My cat is afraid of the vacuum. Not when it sits quietly in the closet or in whichever room it was last forgotten. Not when it meekly allows itself to be wheeled through one room to get to another. But plug that vacuum in and hit the power button, and my cat flees from a room like a bat out of hell.
Today, rolling the vacuum toward the south end of the house to clean the bedroom and hall, I passed by my cat sleeping in a cozy corner on the family room couch. She seemed oblivious to my movement, but I knew her nap was about to be shortened. As I reached my bedroom, plugged in the machine, and powered it to life, my mind went way back in time to a simple melody based on Isaiah 26:3:
I will keep you in perfect peace
If you only keep your mind
Stayed on me….
Keep your mind, keep your mind
Stayed on me…
By the time I reached the family room, my cat was long gone — as far from me and the vacuum as she could get. Why? A vacuum has never harmed her. I’ve never even teased her with it, pretending to do her harm. Yet she fears the vacuum more than she fears dogs. Surely, she can see that the vacuum is in my hands, under my control, and past experience should remind her that she has nothing to fear. She is safe; she should simply keep her eyes on me and remain at peace.
Then I realized how I am too much like my cat — fearing when I have nothing to fear. Just this week, for example, I lost a night’s sleep worrying about a lump in my big toe. (I had experienced some pain in the area a year ago and thought I might have some sort of bump, but it wasn’t large enough to see and I was content to play the ostrich and bury my head in the sand.) But the lump grew, and I finally showed it to my husband, who suggested I get it checked — and then I worried. I didn’t sleep well, and the next morning I called the doctor’s office as soon as it opened, thankful I was able to get an appointment immediately after lunch with a doctor I trusted. Until then, I kept my panic under control as I worked, entertaining words such as “cancer” and “tumor” as I edited documents.
The doctor said, “Don’t worry. It’s not cancer. If it’s a tumor; it’s benign. It is most likely arthritis or a ganglion cyst.” She gave me orders for a simple X-ray to rule out arthritis, and I left, calmed.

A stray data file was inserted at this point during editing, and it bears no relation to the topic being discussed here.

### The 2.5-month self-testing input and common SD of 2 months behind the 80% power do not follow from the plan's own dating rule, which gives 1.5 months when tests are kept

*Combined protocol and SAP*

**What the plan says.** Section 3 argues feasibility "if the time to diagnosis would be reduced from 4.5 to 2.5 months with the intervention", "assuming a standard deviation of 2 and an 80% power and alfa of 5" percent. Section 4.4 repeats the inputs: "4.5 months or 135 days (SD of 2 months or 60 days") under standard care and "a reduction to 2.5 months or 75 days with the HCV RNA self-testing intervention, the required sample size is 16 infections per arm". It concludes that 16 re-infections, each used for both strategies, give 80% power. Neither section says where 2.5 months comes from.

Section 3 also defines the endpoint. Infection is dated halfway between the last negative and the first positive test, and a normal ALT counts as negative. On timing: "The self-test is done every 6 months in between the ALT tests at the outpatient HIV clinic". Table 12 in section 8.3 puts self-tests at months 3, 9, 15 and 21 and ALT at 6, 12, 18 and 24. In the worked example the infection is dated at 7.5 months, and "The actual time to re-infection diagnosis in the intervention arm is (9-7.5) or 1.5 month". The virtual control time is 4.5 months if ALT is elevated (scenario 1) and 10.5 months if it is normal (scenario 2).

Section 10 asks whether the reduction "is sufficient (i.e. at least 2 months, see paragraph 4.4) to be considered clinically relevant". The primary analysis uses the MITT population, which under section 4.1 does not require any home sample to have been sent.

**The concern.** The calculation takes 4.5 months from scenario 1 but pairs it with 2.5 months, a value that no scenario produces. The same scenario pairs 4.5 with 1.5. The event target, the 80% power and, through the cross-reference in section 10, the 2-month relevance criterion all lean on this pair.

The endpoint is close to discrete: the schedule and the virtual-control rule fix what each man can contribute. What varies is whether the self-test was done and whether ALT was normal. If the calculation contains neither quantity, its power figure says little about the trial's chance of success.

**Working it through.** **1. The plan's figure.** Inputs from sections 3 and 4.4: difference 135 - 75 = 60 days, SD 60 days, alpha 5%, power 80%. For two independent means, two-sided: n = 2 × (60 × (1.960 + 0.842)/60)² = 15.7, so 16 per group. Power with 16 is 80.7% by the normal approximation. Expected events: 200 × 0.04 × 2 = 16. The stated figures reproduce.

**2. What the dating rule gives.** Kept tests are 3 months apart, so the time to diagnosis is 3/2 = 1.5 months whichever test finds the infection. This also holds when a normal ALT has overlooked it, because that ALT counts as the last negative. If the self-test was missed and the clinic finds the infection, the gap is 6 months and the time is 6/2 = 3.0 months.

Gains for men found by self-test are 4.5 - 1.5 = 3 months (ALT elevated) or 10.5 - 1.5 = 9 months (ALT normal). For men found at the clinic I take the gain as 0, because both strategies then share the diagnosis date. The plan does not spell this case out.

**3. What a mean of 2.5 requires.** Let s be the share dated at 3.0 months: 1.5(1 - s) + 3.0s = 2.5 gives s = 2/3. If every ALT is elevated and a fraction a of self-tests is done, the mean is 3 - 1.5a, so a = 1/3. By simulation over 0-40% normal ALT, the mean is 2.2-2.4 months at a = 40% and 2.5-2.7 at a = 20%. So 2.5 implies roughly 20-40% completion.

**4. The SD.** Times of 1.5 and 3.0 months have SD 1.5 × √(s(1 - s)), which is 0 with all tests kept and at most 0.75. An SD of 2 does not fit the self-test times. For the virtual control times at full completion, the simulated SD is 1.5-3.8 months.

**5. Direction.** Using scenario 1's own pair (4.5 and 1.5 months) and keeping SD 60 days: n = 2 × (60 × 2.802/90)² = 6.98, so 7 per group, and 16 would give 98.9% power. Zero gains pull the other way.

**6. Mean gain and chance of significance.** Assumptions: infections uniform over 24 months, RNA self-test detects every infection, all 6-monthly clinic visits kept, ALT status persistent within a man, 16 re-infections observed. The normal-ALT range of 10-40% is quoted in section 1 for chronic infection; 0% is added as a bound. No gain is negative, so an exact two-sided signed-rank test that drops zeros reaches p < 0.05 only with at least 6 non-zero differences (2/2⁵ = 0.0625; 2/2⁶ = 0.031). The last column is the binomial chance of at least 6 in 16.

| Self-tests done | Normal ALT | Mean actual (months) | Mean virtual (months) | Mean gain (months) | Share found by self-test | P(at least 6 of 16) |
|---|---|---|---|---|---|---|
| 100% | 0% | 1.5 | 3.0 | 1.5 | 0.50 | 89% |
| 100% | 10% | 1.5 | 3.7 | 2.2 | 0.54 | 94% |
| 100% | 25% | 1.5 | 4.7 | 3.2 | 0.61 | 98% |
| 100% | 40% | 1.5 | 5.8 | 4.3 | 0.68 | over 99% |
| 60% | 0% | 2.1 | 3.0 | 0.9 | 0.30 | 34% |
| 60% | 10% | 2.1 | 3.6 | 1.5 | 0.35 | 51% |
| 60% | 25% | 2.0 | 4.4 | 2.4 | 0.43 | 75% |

Until I tried to determine which radiology lab I should visit, having paid a small fortune for a blood draw when I went to the “wrong” lab (as in a lab associated with the hospital and thus billed as such). So I productively worried and fretted as I made calls to the insurance company and the various labs for actual costs… I also worried about a speech I had to give this week. Then I worried about a phone call to a powerful businessman I needed to make. And I otherwise looked at life’s little trials fearfully instead of peacefully putting my eyes on the One who controls them.
And as I vacuumed this afternoon, I realized I am not that different than my cat. I worry, I fret, I fear silly things. The trials in my life are a bit like that vacuum, a tool in God’s possession. Most often, they merely lurk there — present but not powerful or overwhelming. Other times they roll through my life as a quiet reminder that something could happen, but I can see the One whose hands are on the vacuum, and I manage to not fear. And then sometimes those trials rev into action as if to suck away my very life — and I fear and too often forget whose hands are there. Like my cat, I want to run and hide, but like my cat should, I need to be still and trust and let those trials do their work in and around me, removing the dirt and debris that shrouds my soul.
Minutes after I finished vacuuming, I left the vacuum where it was, grabbed a legal pad and pen, and climbed into a chair to scribble down these thoughts. The vacuum was present but still, and my cat bravely came to me, content to be held and loved in the presence of what had seemed so fearful just moments before.
I wish she could be at peace even when the vacuum is in action. As should I.